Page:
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Simulating Software Interrupts on ATmega328p

Hey,
does anyone know, how one would simulate an interrupt from software on an ATmega328p(same as Arduino Uno).

My externally triggered INT0 interrupt currently works via a pushbutton.

I’d like to trigger the interrupt via software.

• Bit 0 – INT0: External Interrupt Request 0 Enable
When the INT0 bit is set (one) and the I-bit in the Status Register 
(SREG) is set (one), the external pin interrupt is enabled. 
The Interrupt Sense Control0 bits 1/0 (ISC01 and ISC00) in the 
External Interrupt Control Register A (EICRA) define whether the 
external interrupt is activated on rising and/or falling edge of the INT0 
pin or level sensed. Activity on the pin will cause an interrupt request 
even if INT0 is configured as an output. The corresponding interrupt of
 External Interrupt Request 0 is executed from the INT0 Interrupt 
Vector.
Activity on the pin will cause an interrupt request even if INT0 is configured as an output.

This part and some forum post from 2007 suggest that a simulation of a software interrupt is actually possible, so I was wondering of someone knows, how one would trigger the INT0 interrupt on an ATmega328p-pu.

The pin is PD2.

Here is some abstract code that I’m trying to run.
InterruptVectorTable is supposed to take care of the function pointers and enable/disable interrupts(and global interrupts) as well as trigger them via software in order to test it.

void ToggleLED()
{
    // toggle the LED
    PORTB ^= 1 << PB5;  // PB5 = 5
}

void InitGPIO()
{
    // make port output & HIGH
    // our power source
    DDRB |= 1 << DDB4;
    PORTB |= 1 << PB4;

    // make Port B5 output & LOW
    // Connected to an LED - Depending on the state of this, 
    // the LED is either on or off.
    DDRB |= 1 << DDB5;
    PORTB &= ~(1 << PB5);

    // Make Port D2 Input External Interrupt
    DDRD &= ~(1 << DDD2);
    PORTD |= (1 << PD2);
}

void InitINT0()
{
    // external interrupt 0

    // on any logical change
    // Manual - Page 80
    EICRA |= (1 << ISC01);
    EICRA &= ~(1 << ISC00);

}

int main(void)
{

   auto& VectorTable = InterruptVectorTable::getInstance();

    InitGPIO();
    InitINT0();

    VectorTable.addCallback(1, ToggleLED);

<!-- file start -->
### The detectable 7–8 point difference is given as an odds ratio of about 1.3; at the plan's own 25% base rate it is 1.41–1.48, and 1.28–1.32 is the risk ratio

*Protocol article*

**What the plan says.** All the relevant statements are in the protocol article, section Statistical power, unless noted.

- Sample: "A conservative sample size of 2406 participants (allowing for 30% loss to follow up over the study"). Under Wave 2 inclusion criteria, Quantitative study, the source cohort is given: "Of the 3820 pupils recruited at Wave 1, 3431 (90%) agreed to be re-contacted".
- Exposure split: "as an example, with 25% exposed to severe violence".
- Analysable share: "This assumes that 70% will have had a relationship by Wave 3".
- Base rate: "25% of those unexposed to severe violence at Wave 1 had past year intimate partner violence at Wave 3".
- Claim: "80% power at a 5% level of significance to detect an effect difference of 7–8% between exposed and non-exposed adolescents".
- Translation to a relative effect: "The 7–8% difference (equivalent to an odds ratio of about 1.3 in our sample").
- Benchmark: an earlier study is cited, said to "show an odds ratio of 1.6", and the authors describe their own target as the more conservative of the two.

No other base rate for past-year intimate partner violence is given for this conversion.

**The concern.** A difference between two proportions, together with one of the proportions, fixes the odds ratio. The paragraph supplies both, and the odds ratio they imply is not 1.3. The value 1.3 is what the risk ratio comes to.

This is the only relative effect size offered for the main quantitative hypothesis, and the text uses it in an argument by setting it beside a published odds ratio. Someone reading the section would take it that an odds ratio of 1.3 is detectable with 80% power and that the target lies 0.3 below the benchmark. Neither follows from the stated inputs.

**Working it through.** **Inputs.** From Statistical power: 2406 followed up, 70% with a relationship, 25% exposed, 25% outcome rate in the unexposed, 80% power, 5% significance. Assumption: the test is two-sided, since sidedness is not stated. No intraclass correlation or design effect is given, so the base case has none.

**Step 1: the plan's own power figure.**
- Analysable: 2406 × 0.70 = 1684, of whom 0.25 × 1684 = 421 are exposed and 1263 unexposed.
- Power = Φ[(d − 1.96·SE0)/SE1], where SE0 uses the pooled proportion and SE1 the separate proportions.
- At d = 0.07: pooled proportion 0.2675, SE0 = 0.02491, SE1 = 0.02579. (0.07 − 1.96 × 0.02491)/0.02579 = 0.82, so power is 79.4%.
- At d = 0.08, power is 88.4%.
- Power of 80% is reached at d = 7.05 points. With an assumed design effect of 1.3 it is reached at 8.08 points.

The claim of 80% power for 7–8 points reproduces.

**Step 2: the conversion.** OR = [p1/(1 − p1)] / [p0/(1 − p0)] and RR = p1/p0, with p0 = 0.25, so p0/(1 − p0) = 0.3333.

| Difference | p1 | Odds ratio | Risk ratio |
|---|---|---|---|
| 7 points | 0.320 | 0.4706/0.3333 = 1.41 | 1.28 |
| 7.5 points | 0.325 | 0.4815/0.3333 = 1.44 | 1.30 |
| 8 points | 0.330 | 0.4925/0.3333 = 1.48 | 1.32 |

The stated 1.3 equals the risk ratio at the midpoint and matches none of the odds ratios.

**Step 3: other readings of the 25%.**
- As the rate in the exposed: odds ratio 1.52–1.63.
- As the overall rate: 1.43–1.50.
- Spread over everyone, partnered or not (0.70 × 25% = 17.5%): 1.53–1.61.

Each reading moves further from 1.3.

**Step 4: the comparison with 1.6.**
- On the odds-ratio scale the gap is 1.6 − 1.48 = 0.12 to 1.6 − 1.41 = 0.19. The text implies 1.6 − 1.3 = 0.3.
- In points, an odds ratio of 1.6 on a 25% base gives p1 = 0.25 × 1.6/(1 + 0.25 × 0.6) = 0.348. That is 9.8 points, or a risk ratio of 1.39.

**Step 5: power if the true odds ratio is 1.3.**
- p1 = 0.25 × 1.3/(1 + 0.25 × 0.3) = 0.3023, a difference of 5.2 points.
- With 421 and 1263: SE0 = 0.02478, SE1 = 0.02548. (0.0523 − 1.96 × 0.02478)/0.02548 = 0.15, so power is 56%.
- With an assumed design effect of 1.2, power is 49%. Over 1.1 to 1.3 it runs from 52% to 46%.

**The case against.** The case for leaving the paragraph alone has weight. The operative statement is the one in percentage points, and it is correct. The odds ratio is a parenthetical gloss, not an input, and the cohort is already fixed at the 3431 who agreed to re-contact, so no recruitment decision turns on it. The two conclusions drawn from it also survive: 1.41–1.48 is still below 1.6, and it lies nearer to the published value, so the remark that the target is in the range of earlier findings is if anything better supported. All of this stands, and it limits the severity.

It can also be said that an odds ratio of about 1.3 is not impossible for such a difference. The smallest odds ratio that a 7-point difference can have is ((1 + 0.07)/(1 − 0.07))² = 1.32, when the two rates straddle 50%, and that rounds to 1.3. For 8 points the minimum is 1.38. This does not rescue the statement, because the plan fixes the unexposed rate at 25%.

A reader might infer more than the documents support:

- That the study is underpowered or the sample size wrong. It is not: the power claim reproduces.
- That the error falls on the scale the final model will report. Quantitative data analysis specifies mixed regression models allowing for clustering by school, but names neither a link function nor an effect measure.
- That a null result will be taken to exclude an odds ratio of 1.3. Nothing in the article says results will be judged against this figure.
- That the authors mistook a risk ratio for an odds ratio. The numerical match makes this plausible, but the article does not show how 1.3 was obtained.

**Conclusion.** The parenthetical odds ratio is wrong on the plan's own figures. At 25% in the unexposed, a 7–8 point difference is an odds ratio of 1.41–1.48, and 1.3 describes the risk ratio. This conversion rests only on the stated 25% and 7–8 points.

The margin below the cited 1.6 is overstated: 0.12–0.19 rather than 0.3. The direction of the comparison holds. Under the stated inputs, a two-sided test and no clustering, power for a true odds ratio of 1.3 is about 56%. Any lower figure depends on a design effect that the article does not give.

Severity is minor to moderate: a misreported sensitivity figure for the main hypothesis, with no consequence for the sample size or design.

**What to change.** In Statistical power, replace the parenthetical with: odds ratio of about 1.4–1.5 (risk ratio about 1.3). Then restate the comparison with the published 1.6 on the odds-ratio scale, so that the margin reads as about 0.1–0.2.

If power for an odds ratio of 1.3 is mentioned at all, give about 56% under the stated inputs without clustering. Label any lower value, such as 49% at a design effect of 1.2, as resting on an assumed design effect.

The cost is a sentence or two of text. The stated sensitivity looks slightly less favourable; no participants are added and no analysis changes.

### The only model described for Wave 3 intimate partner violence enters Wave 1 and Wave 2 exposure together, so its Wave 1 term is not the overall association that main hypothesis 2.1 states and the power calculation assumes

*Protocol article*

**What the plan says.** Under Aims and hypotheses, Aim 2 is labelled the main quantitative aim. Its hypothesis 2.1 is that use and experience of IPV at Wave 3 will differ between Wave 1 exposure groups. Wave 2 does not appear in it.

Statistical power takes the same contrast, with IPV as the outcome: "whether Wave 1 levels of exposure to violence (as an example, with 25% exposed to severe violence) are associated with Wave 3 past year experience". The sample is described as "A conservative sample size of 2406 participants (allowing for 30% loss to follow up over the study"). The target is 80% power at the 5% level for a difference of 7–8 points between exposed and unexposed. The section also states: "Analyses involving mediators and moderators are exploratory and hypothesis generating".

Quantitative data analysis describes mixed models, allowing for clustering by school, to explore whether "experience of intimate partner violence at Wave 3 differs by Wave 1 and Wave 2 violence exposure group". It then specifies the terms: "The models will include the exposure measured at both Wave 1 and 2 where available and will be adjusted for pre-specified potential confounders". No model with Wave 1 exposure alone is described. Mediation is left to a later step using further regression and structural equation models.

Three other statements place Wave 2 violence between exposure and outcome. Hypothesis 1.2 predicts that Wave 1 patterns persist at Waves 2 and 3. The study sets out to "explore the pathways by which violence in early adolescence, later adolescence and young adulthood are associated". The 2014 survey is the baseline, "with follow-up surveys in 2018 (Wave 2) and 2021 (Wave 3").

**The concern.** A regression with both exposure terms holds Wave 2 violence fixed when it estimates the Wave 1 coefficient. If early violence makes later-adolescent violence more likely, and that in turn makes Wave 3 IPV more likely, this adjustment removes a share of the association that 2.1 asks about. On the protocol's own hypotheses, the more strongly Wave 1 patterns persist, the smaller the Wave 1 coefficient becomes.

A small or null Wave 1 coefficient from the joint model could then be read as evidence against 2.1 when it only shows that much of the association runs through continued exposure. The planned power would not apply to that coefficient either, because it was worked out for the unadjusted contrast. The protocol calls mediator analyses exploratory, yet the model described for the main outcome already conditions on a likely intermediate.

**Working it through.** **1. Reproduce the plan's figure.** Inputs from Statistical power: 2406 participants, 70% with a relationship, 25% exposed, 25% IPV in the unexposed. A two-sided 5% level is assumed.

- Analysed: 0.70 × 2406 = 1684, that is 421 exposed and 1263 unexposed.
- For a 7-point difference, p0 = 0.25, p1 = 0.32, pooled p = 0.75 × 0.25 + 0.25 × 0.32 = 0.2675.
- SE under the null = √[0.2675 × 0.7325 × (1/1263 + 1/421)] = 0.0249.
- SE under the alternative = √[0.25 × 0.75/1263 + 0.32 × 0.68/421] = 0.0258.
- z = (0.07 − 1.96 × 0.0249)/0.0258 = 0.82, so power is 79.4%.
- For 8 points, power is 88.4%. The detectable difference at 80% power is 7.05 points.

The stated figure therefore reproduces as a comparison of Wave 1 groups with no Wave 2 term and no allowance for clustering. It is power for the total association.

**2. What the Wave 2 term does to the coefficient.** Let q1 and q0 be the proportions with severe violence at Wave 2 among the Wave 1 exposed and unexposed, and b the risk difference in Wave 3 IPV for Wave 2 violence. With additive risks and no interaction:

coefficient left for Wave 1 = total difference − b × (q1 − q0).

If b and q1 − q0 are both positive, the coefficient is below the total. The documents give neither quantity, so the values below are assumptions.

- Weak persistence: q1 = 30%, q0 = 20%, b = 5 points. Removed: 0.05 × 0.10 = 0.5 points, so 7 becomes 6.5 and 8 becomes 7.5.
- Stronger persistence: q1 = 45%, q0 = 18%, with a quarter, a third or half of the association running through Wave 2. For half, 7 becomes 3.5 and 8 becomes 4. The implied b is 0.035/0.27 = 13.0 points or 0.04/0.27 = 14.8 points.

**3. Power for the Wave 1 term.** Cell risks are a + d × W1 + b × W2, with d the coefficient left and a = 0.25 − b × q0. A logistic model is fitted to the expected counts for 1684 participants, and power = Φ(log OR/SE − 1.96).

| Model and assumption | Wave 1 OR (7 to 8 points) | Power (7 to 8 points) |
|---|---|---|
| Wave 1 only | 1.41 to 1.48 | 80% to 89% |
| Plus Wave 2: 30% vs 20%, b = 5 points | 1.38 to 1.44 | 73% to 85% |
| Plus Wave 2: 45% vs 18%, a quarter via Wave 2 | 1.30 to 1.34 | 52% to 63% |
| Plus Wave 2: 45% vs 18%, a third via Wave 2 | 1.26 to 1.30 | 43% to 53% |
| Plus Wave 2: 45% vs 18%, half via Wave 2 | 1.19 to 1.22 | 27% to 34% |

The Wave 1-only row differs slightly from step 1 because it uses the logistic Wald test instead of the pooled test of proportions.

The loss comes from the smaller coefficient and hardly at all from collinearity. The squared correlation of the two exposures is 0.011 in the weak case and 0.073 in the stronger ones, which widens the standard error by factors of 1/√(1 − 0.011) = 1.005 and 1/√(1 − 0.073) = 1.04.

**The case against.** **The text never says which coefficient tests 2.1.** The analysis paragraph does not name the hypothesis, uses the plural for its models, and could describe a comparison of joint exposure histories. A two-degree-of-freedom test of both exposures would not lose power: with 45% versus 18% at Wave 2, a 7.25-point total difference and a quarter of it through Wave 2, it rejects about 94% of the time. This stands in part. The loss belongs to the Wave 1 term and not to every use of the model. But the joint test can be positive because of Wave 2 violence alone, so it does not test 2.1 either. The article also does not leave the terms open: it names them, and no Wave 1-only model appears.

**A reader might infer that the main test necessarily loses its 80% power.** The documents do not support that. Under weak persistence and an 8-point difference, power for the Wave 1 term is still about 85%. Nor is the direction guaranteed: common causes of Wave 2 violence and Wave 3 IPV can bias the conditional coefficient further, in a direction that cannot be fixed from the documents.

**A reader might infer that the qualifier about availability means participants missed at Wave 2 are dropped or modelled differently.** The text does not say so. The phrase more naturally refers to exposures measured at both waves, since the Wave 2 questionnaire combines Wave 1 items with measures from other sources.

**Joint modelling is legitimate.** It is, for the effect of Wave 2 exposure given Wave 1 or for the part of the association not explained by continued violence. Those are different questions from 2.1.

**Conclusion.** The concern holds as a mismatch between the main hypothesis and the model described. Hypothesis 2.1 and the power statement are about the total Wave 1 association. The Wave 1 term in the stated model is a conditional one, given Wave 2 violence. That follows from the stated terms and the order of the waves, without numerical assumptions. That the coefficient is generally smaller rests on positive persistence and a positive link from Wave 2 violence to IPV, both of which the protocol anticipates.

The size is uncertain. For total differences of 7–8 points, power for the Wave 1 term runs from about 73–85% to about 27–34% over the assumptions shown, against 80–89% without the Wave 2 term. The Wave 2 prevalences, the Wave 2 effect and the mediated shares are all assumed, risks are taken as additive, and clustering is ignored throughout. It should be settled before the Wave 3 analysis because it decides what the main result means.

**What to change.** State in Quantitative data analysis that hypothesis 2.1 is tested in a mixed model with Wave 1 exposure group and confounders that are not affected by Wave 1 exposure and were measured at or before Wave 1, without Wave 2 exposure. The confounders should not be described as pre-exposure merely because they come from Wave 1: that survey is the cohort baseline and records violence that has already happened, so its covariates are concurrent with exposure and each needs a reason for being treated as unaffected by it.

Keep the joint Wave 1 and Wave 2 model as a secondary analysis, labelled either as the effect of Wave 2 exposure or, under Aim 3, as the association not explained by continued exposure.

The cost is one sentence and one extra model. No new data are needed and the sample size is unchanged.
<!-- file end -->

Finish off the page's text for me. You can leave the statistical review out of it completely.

VectorTable.enableIRQ();

    while (1)
    {
        _delay_ms(1000);
        
        VectorTable.triggerIRQ(1);
    }

    return 0;
}

Taking that definition ‘activity’ loosely, what happens if you write to the interrupt pin? Maybe that counts as activity?

I just had a look at the datasheet (13. External Interrupts), and it actually does say …

Observe that, if enabled, the interrupts will trigger even if the INT7:0 or PCINT23:0 pins are configured as outputs. This feature provides a way of generating a software interrupt.

It seems a mode change may even be enough… i.e. changing it from an input to an output…

:wink:

1 Like

// might miss some includes
#include <util/delay.h>
#include <avr/interrupt.h>

#define DISABLE(REGISTER, BIT) (REGISTER) &= ~(1 << BIT)
#define ENABLE(REGISTER, BIT) (REGISTER) |= (1 << BIT)
#define TOGGLE(REGISTER, BIT) (REGISTER) ^= (1 << BIT)
#define TRIGGER(REGISTER, BIT) TOGGLE(REGISTER, BIT);TOGGLE(REGISTER, BIT)
#define IS_SET(REGISTER, BIT) (REGISTER & (1 << BIT)) > 0

ISR(INT0_vect)
{
    // toggle the LED
    TOGGLE(PORTB, PORTB5);
}

void InitGPIO()
{
    // make port output & HIGH
    // our power source
    ENABLE(DDRB, DDB4);
    ENABLE(PORTB, PORTB4);

    // make Port B5 output & LOW
    // Connected to an LED - Depending on the state of this, 
    // the LED is either on or off.
    ENABLE(DDRB, DDB5);
    DISABLE(PORTB, PORTB5);

    // Make Port D2 Input External Interrupt
    DISABLE(DDRD, DDD2);
    ENABLE(PORTD, PORTD2);
}

void InitINT0()
{
    // Manual - Page 80
    // The falling edge of INT0 generates an interrupt request.
    ENABLE(EICRA, ISC01);
    DISABLE(EICRA, ISC00);
}

void triggerINT0()
{
     ENABLE(DDRD, DDD2);
     ENABLE(PIND, PIND2);
     ENABLE(PORTD, PORTD2);
}

int main(void)
{
    InitGPIO();
    InitINT0();
    sei();
    while(1)
    {
        _delay_ms(1000);
        triggerINT0();
    }
}

That’s not the full code, but it’s used to depict my part that I’m trying to work on.
It seems weirdly that the interrupt is triggered exactly, when I enable(set to 1) all three of the register bits.

I’m not yet sure, why it needs explicitly to be all three of these registers that trigger my interrupt there.

And depending on the way the interrupt is triggered, it seems that the software interrupt needs to be triggered differently :smiley: that sounds like configuration fun for all cases for all interrupts.

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It seems that some interrupt are easily triggered by changing the pin states or changing multiple registers + states. but all in all it seems not to be a feasible attempt to simulate all of the possible interrupts for the small benefit it might create.
It seems to be way easier to simply call the ISR functions instead of triggering the interrupts.
The configuration overhead to configure all the interrupts will seemingly bloat the firmware to a not wanted size.

1 Like